“The customer is always a pain in the ass”

Every now and then, a local talk-show host holds a “tell your customer service horror story” segment when callers can regale their tales of being abused, mistreated, neglected, or just plain ignored by businesses.

I’ve been tempted to call in. There is a certain national chain of auto service shops (affiliated with a very large retailer whose former full name might or might not rhyme with “Tears SoSuck”) that will never get my business after I spent 15 minutes being utterly ignored while standing at their desk.

I don’t get it. I don’t talk much about my Day Job, but there is an element of the retail to it. (There’s also a very large part that is not sales or service as well.) And one thing I’ve always gotten good marks on is customer service. My customers are MINE, and they often insist on dealing with me only because they are comfortable with me and that I’ll make sure they get what they want.

The attitude I have is simple: I’ve been with my current employer almost nine years. The way I see it, the company stopped paying my salary about two months after I started. Ever since then, I’ve been paid by the customers; the company just does all the paperwork. And I am NOT going to tick off the people who pay my salary. I’m going to keep them happy and satisfied so they keep paying me.

Sure, there are some customers I don’t particularly like. I even give some of them derisive nicknames. But I keep them to myself, or carefully shared with colleagues out of customers’ earshot.

I was once in an auto-parts place with three other customers standing at the counter. The guy behind the counter was on the phone. When he peppily hung up, he turned to his colleague and said “you ever just wanna take a customer’s head and just slam it on the counter?” and then turned to us as if we could not possibly have heard a thing.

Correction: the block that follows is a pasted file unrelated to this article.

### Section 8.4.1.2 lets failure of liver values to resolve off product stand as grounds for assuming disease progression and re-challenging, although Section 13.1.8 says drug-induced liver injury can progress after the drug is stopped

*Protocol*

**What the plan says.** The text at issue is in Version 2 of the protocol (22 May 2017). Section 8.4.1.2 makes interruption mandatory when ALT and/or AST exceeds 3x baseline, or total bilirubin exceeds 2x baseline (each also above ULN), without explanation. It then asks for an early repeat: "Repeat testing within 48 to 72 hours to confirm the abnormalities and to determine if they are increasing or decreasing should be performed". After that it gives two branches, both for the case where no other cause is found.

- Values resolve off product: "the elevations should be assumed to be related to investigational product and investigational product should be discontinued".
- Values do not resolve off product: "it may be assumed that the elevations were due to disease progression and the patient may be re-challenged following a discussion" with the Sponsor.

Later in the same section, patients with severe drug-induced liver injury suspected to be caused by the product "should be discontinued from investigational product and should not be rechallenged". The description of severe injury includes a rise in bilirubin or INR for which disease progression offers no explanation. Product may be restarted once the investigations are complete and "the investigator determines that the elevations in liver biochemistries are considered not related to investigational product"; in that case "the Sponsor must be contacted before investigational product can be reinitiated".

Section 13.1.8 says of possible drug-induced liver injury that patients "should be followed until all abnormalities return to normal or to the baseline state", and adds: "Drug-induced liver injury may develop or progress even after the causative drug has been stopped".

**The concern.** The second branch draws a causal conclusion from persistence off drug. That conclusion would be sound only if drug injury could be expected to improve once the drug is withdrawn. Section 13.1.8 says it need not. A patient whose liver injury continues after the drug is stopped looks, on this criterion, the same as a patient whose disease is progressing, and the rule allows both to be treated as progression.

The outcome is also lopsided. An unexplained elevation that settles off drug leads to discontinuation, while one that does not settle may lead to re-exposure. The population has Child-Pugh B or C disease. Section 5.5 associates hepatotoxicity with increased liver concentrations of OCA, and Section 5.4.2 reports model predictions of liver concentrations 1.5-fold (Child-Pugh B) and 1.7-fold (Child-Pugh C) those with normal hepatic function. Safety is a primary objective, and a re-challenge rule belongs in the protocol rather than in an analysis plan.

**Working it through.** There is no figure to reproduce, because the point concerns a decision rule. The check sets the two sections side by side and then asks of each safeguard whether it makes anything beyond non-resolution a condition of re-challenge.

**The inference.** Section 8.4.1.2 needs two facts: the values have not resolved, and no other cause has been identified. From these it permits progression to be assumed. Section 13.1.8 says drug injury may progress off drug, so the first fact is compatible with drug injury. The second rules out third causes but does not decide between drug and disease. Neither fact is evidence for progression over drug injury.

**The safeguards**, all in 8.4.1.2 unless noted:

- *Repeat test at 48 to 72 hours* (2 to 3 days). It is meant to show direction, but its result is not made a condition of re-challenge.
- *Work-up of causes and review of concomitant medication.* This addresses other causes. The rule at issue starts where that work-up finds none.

Another time, in a donut shop, there were two teenage dunkwads working behind the counter. One of them looked up, saw a somewhat obese young woman approaching through the windows, and told his buddy “hey, there’s your girlfriend.” The other guy looked up, saw who he was speaking of, and said to his friend “aw, up yours, man!” and then turned to those of us in line as if personally insulting customers in front of other customers was perfectly normal and acceptable.

Something I read a long time ago has stuck with me. One person refused to do a job, saying it was beneath them. They were told that work doesn’t care who does it; if something needs to be done, it doesn’t really matter who does it, as long as it gets done. And if you’re going to do something, do it right — if you’re only going to do a half-assed job of it, don’t bother even starting.

One time, I worked for a new boss who was brought in to cut the staff drastically. Some he fired outright, some he made work so intolerable they left on their own. I was on the second list. He micromanaged me and assigned me the most menial tasks he could imagine. For example, I was assigned to mop the bathrooms every single day I worked. No one else ever did it; over a course of a month, I did it five days a week and they were untouched the other two. Also, before I could leave, I had to have my immediate superior go over my list of such duties and personally verify that each had been done to their satisfaction, signing off on each. (Luckily, the supervisors were nowhere near the dicks the boss was.) I resented the hell out of it, but I sucked it up and did it until an opportunity to transfer away from the dick opened up. Right up until my last day there, though, I did exactly what I was told and refused to give him the satisfaction of knowing how much I loathed him. When I heard that he had been shown the door shortly after I left his department, I did a little dance of glee — I had outlasted the prick.

So, why does my attitude seem so unusual these days? I freely admit I often lack in common sense, but this seems like basic common sense to me. Why does everyone have so many customer-service horror stories?

I just don’t get it.

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16 Comments

  1. Laurence Simon November 10, 2006
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